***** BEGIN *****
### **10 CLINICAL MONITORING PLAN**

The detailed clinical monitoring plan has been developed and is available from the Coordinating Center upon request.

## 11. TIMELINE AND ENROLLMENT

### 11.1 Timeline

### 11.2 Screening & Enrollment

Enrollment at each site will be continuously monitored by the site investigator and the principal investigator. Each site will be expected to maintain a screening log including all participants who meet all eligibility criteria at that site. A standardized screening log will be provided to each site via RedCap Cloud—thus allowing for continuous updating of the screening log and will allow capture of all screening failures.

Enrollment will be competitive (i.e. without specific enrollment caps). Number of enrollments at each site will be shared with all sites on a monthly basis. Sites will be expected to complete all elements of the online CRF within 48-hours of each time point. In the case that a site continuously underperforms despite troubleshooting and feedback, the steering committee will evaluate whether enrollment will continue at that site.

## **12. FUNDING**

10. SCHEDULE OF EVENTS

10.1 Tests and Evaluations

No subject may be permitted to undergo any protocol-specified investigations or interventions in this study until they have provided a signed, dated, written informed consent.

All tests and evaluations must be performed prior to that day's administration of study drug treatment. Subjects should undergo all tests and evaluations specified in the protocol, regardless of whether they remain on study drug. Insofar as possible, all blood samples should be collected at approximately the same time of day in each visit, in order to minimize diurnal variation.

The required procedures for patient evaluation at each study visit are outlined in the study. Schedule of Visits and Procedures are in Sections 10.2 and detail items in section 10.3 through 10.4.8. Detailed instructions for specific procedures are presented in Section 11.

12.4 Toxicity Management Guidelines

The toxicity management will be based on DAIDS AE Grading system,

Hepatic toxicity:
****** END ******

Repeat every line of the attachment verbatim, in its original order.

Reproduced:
### **10 CLINICAL MONITORING PLAN**

The detailed clinical monitoring plan has been developed and is available from the Coordinating Center upon request.

## 11. TIMELINE AND ENROLLMENT

### 11.1 Timeline

### 11.2 Screening & Enrollment

Enrollment at each site will be continuously monitored by the site investigator and the principal investigator. Each site will be expected to maintain a screening log including all participants who meet all eligibility criteria at that site. A standardized screening log will be provided to each site via RedCap Cloud—thus allowing for continuous updating of the screening log and will allow capture of all screening failures.

Enrollment will be competitive (i.e. without specific enrollment caps). Number of enrollments at each site will be shared with all sites on a monthly basis. Sites will be expected to complete all elements of the online CRF within 48-hours of each time point. In the case that a site continuously underperforms despite troubleshooting and feedback, the steering committee will evaluate whether enrollment will continue at that site.

## **12. FUNDING**

10. SCHEDULE OF EVENTS

10.1 Tests and Evaluations

No subject may be permitted to undergo any protocol-specified investigations or interventions in this study until they have provided a signed, dated, written informed consent.

All tests and evaluations must be performed prior to that day's administration of study drug treatment. Subjects should undergo all tests and evaluations specified in the protocol, regardless of whether they remain on study drug. Insofar as possible, all blood samples should be collected at approximately the same time of day in each visit, in order to minimize diurnal variation.

The required procedures for patient evaluation at each study visit are outlined in the study. Schedule of Visits and Procedures are in Sections 10.2 and detail items in section 10.3 through 10.4.8. Detailed instructions for specific procedures are presented in Section 11.

12.4 Toxicity Management Guidelines

The toxicity management will be based on DAIDS AE Grading system,

Hepatic toxicity: